A recent New York Times article, asserting that “Nonviolence is no longer in fashion,” concluded that Buddhism has become another casualty of the “war on terror,” losing its once popular appeal. Some days later, in a response apparently aimed at convincing the general public that Buddhists are not necessarily wimps, one journalist provided the Wall Street Journal with an opinion piece appearing under the headline, “I’m a Buddhist, But Not a Pacifist.” In a peculiarly un-Buddhist characterization that echoed George W. Bush’s Manichaean logic, the writer referred to Osama bin Laden as “quintessentially evil,” making no distinction between perpetrator and deed. He concluded by letting us know that given the chance, he wouldn’t hesitate to shoot bin Laden “right between his eyes.” However “un-Buddhist” the sentiment, many of us, shaken by terror, have at some point felt the same way.
There are Buddhists who would allow for violence to alleviate suffering. Many cite the Mahayana sutra in which the Buddha, in a former lifetime, kills a pirate who intends to take the lives of five hundred merchants. It is the Buddha’s intention not only to save the lives of the merchants but also to spare the pirate lifetimes of negative karma. But even those who recall this story have no calming illusions about our government’s “war on terror,” and none claims to have the omniscience with which the Buddha made his decision to kill. What they do seem to be saying, paradoxically, is that there is a context in which violence is justifiable, but it requires a purity of intention and a level of compassion that none of us possesses. At the same time, radical pacifism—as exemplified by the Dalai Lama—is precisely the position that the Times has labeled unpopular. And while no Buddhist school I know of is sponsoring a popularity contest, radical pacifism has fallen out of favor among many Buddhists, too. Often in New York City, for instance, I hear practitioners ask with some sarcasm—and who’s to blame them?—“So we just sit and take the next hit?”
Shortly after September 11, Stephen Batchelor pretty well described the difficulty of hammering out an ethical response to violence within a Buddhist framework when he wrote in these pages, “I found myself facing urgent and overwhelming questions for which the broad truths of Buddhism did not seem to provide an adequate response.” But whether or not the teachings provide an adequate response, they certainly do accommodate the doubts Batchelor expresses so well for us. As Ani Tenzin Palmo points out (“Necessary Doubt”), doubt is a valuable and necessary tool on the path toward enlightenment; and it is the Buddha himself, she reminds us, who asks us to “come and see” for ourselves. But while blind acceptance of the teachings may not make sense, twisting them to suit our comfort doesn’t either. Rather than dismiss radical nonviolence—the challenge of the First Precept—we might try staying open to what feels counterintuitive, testing our own experience in the world against the teachings. What will we find?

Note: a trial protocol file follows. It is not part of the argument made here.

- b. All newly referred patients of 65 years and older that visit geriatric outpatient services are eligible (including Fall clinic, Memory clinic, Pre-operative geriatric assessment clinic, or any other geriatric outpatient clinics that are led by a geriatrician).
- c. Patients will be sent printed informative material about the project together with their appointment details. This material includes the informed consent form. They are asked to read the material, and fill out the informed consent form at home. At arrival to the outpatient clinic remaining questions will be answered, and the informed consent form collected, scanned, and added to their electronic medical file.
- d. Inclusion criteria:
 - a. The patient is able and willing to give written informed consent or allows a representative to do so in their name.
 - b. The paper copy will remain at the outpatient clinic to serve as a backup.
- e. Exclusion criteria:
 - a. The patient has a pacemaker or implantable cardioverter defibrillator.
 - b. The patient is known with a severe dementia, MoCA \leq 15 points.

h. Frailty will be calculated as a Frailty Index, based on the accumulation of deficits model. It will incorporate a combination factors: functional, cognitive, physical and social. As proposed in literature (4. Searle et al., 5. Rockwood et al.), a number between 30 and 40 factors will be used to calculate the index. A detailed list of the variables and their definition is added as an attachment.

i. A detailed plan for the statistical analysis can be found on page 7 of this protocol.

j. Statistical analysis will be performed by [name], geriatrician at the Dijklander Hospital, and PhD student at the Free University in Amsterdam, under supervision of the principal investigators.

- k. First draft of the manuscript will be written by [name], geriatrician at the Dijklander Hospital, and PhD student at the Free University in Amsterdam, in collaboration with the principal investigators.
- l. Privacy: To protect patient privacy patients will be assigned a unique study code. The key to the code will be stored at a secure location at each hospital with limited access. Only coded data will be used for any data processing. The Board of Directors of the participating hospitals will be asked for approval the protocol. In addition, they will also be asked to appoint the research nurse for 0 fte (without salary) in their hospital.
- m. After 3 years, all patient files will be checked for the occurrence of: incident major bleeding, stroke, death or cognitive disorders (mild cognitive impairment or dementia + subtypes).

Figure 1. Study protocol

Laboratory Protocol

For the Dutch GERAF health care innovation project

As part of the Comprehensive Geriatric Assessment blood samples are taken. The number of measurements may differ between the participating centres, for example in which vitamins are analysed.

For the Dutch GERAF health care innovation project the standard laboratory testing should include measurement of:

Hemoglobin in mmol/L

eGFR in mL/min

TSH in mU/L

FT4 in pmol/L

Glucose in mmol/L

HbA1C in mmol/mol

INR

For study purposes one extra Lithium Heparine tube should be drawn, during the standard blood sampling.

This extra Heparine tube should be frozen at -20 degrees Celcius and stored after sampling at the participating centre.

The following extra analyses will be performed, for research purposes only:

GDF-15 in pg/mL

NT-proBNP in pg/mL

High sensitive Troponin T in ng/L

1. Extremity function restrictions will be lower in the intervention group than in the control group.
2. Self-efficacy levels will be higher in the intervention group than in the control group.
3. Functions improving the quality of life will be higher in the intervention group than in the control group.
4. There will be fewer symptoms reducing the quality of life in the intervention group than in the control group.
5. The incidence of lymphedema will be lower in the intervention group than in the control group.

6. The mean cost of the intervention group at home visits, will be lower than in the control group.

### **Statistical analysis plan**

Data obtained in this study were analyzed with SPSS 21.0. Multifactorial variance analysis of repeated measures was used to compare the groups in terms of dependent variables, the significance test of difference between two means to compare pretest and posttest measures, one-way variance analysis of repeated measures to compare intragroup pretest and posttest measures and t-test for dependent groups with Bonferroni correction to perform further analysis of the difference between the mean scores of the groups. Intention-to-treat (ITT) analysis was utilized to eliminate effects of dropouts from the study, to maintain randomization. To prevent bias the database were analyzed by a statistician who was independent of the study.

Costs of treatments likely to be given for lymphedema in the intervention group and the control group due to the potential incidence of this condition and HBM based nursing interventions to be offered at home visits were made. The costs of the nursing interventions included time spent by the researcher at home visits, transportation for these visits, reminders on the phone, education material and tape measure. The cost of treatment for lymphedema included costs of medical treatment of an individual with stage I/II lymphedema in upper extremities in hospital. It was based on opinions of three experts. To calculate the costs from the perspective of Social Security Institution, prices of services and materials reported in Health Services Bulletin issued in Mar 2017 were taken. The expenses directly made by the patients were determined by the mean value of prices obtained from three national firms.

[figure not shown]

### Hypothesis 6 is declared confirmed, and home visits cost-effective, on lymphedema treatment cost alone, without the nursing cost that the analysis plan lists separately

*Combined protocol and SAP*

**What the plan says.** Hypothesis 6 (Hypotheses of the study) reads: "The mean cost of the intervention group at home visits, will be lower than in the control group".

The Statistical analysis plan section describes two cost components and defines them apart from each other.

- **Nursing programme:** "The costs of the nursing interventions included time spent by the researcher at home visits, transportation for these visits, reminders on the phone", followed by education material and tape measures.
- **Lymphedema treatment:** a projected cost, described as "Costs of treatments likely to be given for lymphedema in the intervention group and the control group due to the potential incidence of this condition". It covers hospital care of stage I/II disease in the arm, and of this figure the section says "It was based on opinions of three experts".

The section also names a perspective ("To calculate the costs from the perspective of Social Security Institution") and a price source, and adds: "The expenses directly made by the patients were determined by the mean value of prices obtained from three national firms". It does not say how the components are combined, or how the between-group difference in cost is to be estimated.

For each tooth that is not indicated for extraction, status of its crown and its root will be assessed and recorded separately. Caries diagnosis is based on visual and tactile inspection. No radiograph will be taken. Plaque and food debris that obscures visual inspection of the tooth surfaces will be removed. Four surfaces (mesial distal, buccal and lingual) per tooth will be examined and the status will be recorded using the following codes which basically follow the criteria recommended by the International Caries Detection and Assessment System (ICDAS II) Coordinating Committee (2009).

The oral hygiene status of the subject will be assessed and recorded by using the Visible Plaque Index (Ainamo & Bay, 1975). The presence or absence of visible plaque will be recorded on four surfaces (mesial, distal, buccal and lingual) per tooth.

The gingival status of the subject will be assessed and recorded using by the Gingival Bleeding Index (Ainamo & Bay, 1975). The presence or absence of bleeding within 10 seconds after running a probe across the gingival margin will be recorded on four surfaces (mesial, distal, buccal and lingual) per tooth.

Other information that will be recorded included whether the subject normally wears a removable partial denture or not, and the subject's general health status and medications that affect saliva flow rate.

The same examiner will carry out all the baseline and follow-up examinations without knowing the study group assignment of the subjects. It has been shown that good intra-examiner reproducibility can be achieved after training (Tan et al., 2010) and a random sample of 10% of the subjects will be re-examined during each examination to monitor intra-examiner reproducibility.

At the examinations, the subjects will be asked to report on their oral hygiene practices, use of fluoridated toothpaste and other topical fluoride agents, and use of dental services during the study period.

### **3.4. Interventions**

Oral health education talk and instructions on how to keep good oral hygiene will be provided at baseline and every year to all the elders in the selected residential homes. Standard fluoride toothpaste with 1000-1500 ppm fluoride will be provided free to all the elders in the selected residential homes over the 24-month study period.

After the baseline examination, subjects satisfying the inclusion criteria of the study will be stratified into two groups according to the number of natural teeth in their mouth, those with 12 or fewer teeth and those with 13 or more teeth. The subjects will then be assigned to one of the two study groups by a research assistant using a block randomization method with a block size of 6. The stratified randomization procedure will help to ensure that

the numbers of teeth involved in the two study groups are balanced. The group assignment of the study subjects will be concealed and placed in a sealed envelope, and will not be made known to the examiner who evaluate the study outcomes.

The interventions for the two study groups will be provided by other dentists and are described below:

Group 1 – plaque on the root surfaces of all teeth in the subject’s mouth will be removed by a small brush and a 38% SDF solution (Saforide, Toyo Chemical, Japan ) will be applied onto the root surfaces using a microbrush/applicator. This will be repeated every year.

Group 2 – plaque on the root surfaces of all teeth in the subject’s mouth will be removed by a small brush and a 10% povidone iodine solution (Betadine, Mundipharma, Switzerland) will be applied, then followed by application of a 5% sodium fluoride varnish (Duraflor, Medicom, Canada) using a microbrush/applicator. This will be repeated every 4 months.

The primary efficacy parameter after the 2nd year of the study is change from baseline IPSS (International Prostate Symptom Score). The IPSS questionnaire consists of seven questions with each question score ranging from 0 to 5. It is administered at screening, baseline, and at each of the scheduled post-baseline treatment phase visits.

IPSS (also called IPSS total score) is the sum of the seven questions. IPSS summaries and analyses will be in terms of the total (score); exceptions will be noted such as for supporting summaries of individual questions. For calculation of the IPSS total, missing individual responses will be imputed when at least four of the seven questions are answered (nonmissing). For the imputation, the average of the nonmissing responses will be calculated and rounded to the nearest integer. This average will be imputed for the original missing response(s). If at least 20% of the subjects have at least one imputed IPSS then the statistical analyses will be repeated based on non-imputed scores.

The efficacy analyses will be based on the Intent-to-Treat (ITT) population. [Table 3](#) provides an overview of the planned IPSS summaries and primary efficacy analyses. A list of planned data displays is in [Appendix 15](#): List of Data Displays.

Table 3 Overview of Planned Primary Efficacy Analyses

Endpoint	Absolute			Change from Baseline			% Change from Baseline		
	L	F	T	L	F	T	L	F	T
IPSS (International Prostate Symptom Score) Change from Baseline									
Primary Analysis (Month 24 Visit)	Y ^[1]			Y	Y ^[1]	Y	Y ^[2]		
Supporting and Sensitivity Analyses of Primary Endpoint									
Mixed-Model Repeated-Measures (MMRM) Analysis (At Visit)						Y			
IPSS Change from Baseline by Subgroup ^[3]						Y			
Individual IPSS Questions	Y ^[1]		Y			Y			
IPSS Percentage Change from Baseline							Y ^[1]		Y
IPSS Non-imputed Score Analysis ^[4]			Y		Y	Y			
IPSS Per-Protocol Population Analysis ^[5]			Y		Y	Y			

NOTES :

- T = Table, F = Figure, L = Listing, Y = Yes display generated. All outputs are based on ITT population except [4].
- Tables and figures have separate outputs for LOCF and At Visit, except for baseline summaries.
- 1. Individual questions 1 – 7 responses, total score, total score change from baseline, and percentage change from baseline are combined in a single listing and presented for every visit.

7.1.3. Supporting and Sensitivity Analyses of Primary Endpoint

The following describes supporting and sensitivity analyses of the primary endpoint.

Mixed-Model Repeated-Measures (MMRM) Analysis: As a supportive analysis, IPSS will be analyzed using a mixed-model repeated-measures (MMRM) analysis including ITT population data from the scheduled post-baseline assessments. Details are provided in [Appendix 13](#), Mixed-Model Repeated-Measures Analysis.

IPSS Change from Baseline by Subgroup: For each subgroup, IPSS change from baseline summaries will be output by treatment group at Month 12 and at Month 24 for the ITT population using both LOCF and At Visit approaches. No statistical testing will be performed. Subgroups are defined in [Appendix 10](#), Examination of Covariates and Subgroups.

For the past three months, I’ve been speaking regularly with an Israeli peace activist and student of Thich Nhat Hanh’s who lives with her Palestinian husband in Ramallah, in the occupied West Bank (“Peace Warrior in the West Bank”). I’ve been asking her how she practices the precept of nonkilling in a place so beset by violence; how does she adhere to the radical pacifism of her teacher? Acting as a “human shield”—placing herself in the line of fire to protect noncombatants as a member of the International Solidarity Movement—Neta Golan holds that we must be willing to risk our lives “waging peace,” just as soldiers are willing to die waging war. But how realistic, I asked, is the thought that Israelis and Palestinians can live in peace together; and how realistic is it that people will give up comfort and security in the cause for peace? Her response was swift: “How realistic is this war?” Regardless of one’s opinion of her politics, Neta Golan is remarkable for her faith in the possibility of peace in an increasingly skeptical age, and for her willingness to put her life on the line, forgoing the comforts so many of us are willing to protect with life and limb.
Popularity can be left to those who hope to win elections or have an interest in short-term gain. If radical views like nonviolence marginalize Buddhism, so be it. The late Cistercian monk Thomas Merton held that the marginal view was the obligation of the serious practitioner, and that perspectives refined by their distance from society were essential to the health of the community. After all, such views may come in handy when violence fails to achieve peace. All we can do is what the Buddha enjoined us to do: to “come and see” for ourselves—in this case, to ask whether strategies like “the war on terror” can ever bring peace.
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